V.A. Health Insurance

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Leesbro63
Posts: 6945
Joined: Mon Nov 08, 2010 4:36 pm

V.A. Health Insurance

Post by Leesbro63 »

My cousin got divorced three years ago and went off her husband's employer insurance. She served 3 years in the Air Force in her early 20s (she's 54 now) and has VA health insurance that she's been using since the divorce. So far it's been good for her. My question is this: Is this good insurance? She's been very healthy, but what if she becomes not-so-healthy? To get private coverage on her own, she'd be looking at about $900 per month for a low deductible plan or a bit less for a higher deductible. This VA coverage seems decent, bit I'm wondering what happens if she wakes up with something, has an emergency, chronic illness or acute health crisis? She's asked me what I think and I just don't know. I understand her desire to make this her only insurance, because it's basically free. What can you tell me?
ScubaHogg
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Joined: Sun Nov 06, 2011 3:02 pm

Re: V.A. Health Insurance

Post by ScubaHogg »

No personal experience, and I know what the VA will and won’t do varies based on service history. Your friend is probably better off asking a bunch of questions to the VA. Their local Veteran Service Officer is probably a good starting point

https://nvf.org/veteran-service-officers/
“Unexpected Returns dominate the Expected Returns” - Ken French
Topic Author
Leesbro63
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Joined: Mon Nov 08, 2010 4:36 pm

Re: V.A. Health Insurance

Post by Leesbro63 »

ScubaHogg wrote: Mon Oct 12, 2020 7:01 am No personal experience, and I know what the VA will and won’t do varies based on service history. Your friend is probably better off asking a bunch of questions to the VA. Their local Veteran Service Officer is probably a good starting point

https://nvf.org/veteran-service-officers/
I think hearing real world stories is more important, but thank you fir that link.
ScubaHogg
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Re: V.A. Health Insurance

Post by ScubaHogg »

Leesbro63 wrote: Mon Oct 12, 2020 7:05 am
ScubaHogg wrote: Mon Oct 12, 2020 7:01 am No personal experience, and I know what the VA will and won’t do varies based on service history. Your friend is probably better off asking a bunch of questions to the VA. Their local Veteran Service Officer is probably a good starting point

https://nvf.org/veteran-service-officers/
I think hearing real world stories is more important, but thank you fir that link.
VSOs literally exist to help folks navigate the confusing VA bureaucracy. I encourage your friend to reach out.

The problem with “real world stories” is that the VA covers different things for different people, so any personal responses you get might not be applicable. Does your friend have a service connected disability? Well, they will probably cover that. What if she gets cancer? No idea. 3-4 years of service not in a war zone (guessing) isn’t a “lot” in the VAs eyes. The particulars of her case will likely overwhelm the general responses you get here.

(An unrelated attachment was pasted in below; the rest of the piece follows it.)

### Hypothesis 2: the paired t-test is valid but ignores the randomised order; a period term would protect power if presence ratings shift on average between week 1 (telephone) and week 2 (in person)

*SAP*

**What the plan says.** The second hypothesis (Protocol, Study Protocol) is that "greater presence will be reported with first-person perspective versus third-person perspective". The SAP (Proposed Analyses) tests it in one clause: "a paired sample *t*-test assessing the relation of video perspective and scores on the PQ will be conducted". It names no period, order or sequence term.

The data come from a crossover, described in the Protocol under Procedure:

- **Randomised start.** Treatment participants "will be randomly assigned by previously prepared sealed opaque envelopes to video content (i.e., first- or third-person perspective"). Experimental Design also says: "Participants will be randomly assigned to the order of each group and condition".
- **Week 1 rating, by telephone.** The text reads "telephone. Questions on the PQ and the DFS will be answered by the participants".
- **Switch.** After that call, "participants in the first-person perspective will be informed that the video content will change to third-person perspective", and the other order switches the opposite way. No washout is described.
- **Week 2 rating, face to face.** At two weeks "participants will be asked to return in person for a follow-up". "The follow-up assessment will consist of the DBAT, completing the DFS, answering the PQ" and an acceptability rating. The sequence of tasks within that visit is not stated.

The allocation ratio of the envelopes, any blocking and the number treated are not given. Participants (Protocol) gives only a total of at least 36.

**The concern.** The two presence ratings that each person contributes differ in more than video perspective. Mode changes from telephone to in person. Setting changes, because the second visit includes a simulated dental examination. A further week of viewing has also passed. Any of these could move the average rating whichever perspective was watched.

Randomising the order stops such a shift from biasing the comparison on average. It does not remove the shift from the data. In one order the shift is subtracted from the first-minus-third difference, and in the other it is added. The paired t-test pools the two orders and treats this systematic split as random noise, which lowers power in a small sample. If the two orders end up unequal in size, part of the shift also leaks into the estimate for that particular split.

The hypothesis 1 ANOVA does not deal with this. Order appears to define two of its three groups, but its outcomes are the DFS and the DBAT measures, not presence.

“Unexpected Returns dominate the Expected Returns” - Ken French
dpm321
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Joined: Sun Mar 04, 2012 6:04 pm

Re: V.A. Health Insurance

Post by dpm321 »

I assume when you say “VA Health Insurance” you mean that this person is qualified for VA medical care. The VA does not offer insurance. There are as many opinions of the quality of VA health care as there are patients. I’m qualified as a result of a service connected disability but choose to get my primary health care via other vehicles because the quality at the VA is variable. That said, it is free. The biggest issue that you may have is that the VA has what is referred to as “priority groups” that are used to ration or prioritize care when resources become limited. Because of that, depending upon your group, you run the risk of being denied care when needed. If you have other options I would recommend using the VA as a fallback.
shiftyg
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Re: V.A. Health Insurance

Post by shiftyg »

I use VA Health Care and agree with all said above - there are a lot of different care options depending on your individual situation. When you enroll in VA health care post-military service, they send you a lot of information on the different options, and have a pretty decent online system as well. There are a lot of resources for your cousin to have any questions answered.
In my sample size of one, VA health care has been very good for routine care, including annual exams, lab work, etc. Their optometry has been very good, and I have not used their dental services at all. Their telehealth system has worked okay for specialist consults, about as well as the systems I use for work. And as you said it doesn't cost anything, including prescriptions, so the price is right